comscore Providing sports activities for disabled takes commitment | Honolulu Star-Advertiser

Providing sports activities for disabled takes commitment

                                A staff member wearing a blindfold reaches out to touch the pony Gonta at Shinozaki Ponyland in Tokyo in July.


    A staff member wearing a blindfold reaches out to touch the pony Gonta at Shinozaki Ponyland in Tokyo in July.

TOKYO >> A staff member took the hand of her blindfolded colleague and moved it toward a pony named Gonta. “This is the pony’s neck,” she said. “There’s nothing to be afraid of.”

It was early July at Shinozaki Ponyland in Edogawa ward, and the staff and the pony were being trained to give rides to people with disabilities.

With the Tokyo Paralympics in full swing, municipalities are busy developing opportunities for people to experience Paralympic sports. Whether the momentum will continue after the Games remains an issue.

At Ponyland, staff touched Gonta’s flanks, which could stress the animal. “Stay calm,” a trainer said.

They have been training Gonta so people with disabilities can get a hands-on experience of an equestrian dressage event. The goal is to feature the pony by the end of next March.

“We want to do everything we can to ensure a safe experience,” said the trainer.

In December the ward announced a program featuring all 22 Paralympic events. It has been creating public and private spaces where people can experience boccia, goalball and the other sports.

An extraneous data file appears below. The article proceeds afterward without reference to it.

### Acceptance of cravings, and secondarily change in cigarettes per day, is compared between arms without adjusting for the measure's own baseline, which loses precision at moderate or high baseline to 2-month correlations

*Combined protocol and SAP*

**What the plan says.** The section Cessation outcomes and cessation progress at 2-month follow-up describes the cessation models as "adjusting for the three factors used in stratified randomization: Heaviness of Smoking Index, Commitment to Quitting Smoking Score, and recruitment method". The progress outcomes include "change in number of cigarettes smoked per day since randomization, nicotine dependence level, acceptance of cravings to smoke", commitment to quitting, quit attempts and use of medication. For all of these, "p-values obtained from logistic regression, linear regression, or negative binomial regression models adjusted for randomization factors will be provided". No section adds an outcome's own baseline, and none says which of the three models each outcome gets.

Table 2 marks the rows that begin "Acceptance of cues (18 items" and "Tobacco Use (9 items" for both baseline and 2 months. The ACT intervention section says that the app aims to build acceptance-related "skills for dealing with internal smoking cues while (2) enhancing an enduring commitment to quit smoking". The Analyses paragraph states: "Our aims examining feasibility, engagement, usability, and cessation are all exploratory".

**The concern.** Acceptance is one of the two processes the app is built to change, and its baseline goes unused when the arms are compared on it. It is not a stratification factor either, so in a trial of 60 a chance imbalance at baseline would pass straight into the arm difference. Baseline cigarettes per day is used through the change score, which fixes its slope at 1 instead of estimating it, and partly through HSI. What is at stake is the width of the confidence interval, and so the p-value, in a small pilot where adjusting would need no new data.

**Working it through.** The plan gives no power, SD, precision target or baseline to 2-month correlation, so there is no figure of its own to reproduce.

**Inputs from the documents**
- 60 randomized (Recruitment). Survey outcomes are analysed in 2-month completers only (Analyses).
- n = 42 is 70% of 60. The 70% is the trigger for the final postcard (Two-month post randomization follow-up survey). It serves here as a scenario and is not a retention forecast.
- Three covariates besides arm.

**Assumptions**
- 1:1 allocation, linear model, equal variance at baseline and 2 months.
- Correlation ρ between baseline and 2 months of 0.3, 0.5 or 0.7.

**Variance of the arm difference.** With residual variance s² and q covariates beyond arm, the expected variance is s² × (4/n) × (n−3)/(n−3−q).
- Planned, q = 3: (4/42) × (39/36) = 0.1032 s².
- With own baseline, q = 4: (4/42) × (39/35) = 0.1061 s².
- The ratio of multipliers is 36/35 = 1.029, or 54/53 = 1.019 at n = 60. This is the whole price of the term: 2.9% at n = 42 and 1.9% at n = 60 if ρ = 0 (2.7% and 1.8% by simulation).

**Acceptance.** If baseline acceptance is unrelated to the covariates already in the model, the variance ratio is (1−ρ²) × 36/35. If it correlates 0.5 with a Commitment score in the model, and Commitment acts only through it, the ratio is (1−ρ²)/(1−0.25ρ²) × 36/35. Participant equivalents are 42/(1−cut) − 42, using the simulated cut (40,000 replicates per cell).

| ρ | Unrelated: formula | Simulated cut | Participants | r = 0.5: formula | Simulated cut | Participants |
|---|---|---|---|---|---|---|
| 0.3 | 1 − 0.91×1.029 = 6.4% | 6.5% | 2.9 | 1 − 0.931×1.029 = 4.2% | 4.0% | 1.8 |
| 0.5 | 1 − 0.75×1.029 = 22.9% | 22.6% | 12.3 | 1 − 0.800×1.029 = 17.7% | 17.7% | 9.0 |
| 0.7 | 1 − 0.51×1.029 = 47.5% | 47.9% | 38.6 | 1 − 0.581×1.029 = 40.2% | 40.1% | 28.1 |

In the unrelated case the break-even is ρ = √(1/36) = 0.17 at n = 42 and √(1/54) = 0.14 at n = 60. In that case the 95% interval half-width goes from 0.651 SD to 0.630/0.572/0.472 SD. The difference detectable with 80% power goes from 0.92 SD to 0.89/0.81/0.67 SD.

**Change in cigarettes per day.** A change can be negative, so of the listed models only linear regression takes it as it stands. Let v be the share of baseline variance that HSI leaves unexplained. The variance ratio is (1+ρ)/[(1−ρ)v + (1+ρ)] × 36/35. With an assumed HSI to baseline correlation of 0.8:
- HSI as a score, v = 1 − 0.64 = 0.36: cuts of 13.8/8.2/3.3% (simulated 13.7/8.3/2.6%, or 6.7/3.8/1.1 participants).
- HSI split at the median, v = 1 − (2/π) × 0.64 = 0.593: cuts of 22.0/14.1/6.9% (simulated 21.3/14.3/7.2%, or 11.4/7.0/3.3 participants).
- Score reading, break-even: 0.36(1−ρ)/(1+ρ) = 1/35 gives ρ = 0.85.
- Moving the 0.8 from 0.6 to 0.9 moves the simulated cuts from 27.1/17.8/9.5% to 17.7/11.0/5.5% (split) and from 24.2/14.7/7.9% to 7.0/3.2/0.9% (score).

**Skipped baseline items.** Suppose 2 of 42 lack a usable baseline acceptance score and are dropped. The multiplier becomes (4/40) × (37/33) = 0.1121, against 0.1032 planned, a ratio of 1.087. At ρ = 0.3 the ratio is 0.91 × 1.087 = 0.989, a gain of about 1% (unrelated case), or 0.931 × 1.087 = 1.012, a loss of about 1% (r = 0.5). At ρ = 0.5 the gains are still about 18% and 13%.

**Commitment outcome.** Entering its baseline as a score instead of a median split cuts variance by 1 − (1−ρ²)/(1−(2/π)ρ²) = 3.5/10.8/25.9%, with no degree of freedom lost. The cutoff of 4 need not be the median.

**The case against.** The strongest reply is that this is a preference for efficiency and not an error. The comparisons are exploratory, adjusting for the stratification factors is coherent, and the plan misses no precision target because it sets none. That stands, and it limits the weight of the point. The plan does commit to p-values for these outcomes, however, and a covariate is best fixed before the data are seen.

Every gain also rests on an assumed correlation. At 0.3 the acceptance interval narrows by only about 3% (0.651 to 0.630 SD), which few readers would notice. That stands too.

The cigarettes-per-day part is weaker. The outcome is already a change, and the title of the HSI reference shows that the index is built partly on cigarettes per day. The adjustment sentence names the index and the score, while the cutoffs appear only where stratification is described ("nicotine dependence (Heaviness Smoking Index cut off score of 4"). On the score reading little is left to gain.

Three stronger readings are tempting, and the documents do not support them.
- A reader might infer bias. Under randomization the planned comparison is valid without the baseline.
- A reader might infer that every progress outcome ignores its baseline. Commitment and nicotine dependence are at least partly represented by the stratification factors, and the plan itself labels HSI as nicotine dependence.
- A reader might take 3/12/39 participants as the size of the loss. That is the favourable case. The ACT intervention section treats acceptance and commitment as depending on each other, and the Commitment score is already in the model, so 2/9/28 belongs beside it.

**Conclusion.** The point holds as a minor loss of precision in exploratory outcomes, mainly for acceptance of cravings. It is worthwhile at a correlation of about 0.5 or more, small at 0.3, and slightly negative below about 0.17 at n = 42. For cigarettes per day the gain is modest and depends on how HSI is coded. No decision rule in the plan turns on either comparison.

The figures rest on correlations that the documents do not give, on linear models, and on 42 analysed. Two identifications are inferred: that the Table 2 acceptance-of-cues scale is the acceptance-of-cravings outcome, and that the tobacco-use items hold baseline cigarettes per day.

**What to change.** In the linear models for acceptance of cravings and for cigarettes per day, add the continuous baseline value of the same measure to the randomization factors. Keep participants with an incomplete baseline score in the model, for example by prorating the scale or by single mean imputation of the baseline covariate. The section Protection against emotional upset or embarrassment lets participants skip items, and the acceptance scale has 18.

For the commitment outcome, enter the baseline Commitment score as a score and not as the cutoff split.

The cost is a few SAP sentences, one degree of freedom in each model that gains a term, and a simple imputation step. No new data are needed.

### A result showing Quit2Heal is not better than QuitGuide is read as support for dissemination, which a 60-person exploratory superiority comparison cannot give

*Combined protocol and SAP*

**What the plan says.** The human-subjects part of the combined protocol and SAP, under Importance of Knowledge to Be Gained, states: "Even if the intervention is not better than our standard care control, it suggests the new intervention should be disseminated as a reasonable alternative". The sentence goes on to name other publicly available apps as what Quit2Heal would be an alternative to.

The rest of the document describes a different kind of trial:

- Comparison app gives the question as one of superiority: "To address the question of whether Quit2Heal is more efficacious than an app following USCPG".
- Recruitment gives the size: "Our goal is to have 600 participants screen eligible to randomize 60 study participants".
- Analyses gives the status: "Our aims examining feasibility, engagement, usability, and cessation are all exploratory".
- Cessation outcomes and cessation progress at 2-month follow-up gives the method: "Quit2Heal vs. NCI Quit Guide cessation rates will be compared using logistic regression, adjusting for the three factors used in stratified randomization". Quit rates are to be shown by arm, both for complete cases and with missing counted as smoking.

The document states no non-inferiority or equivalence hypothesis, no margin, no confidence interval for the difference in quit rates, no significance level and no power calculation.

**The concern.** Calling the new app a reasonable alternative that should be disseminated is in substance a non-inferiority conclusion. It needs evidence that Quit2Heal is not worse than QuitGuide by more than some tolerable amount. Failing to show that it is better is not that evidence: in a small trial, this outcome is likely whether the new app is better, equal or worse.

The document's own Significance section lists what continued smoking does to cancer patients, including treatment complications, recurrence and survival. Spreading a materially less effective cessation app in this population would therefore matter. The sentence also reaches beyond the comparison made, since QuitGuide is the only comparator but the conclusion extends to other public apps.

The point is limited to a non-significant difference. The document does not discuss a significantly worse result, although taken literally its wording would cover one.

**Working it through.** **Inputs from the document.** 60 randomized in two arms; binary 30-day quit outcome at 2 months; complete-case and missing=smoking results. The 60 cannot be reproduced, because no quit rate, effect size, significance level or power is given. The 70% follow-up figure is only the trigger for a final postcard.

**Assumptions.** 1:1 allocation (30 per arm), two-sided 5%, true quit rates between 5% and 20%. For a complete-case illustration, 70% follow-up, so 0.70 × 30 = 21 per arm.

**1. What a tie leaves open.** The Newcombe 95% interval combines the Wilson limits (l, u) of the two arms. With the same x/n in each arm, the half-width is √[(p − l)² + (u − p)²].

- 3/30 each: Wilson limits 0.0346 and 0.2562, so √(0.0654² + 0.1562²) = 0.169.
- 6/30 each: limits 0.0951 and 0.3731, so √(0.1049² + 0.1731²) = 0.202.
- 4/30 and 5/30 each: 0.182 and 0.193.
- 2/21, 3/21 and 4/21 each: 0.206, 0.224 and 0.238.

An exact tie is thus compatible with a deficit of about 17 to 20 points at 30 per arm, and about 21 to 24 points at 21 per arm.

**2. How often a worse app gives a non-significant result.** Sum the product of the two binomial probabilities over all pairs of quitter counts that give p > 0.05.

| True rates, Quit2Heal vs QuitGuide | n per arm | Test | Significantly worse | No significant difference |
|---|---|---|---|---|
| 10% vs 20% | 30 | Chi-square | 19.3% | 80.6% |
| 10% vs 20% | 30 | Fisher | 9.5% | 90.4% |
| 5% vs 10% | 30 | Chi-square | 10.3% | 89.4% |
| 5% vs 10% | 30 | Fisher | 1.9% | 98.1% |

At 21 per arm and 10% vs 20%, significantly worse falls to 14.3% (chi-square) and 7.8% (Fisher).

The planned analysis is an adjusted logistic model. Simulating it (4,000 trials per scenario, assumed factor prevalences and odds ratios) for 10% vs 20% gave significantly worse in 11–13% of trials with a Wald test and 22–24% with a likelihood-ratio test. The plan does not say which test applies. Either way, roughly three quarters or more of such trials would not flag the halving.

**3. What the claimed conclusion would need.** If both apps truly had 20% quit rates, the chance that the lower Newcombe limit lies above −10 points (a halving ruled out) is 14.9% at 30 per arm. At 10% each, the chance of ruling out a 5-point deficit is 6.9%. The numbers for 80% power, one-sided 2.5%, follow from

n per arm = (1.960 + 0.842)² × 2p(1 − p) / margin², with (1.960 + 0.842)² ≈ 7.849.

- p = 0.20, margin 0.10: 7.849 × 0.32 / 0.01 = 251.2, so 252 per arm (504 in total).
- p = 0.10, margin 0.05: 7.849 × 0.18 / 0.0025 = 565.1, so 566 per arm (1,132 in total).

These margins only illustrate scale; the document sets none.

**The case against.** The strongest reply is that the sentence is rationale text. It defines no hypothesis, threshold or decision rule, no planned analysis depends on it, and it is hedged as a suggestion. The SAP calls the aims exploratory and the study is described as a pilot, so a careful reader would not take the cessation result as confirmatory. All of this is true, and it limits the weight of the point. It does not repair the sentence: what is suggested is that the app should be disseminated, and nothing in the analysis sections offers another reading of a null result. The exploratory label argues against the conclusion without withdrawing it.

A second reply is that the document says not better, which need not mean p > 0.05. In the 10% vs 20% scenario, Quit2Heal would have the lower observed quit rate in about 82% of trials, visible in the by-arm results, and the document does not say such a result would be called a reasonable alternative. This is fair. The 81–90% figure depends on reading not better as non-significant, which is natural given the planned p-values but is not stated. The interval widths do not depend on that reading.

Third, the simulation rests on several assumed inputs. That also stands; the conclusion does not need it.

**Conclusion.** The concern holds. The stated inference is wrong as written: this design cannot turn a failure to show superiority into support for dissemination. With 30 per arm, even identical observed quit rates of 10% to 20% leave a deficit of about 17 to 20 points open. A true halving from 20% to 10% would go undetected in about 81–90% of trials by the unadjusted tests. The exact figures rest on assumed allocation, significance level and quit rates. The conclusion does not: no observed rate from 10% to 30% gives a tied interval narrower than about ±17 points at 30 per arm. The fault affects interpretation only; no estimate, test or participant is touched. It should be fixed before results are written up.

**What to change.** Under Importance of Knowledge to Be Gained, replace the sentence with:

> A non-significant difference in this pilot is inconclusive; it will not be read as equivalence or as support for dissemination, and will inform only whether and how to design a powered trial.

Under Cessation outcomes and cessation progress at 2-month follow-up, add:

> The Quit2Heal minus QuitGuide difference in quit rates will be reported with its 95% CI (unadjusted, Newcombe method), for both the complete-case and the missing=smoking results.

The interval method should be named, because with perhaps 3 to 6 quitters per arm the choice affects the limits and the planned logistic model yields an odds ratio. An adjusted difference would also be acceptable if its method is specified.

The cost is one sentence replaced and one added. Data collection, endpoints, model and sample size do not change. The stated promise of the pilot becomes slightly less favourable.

“We want to realize a society in which everyone is encouraged to participate in sports,” said an Edogawa official.

Since 2015 the Japan Sports Agency has been providing financial support to local governments that promote sports for the disabled, but has been met with mixed success. Of the 50,000 public sports facilities across the country, only 141 prioritize people with disabilities.

Just 25% of adults with disabi­lities play sports weekly, falling short of the agency’s target of 40%. A 2019 prefectural government survey of all 77 municipalities found that only eight were holding para-sporting events regularly. There is also concern about a continued commitment to sports opportunities for the disabled after the Games conclude.

But some municipalities have already planned to fund training for Tokyo Paralympic athletes.

This year Aichi prefecture provided subsidies of up to $455 for 30 members of the Japan national team to attend training camps and competitions. It also started the Aichi Top Athlete Academy to provide specialized instruction in five sports for students fourth grade and older. About 10 students will be selected for the academy, which is scheduled to start in the fall.

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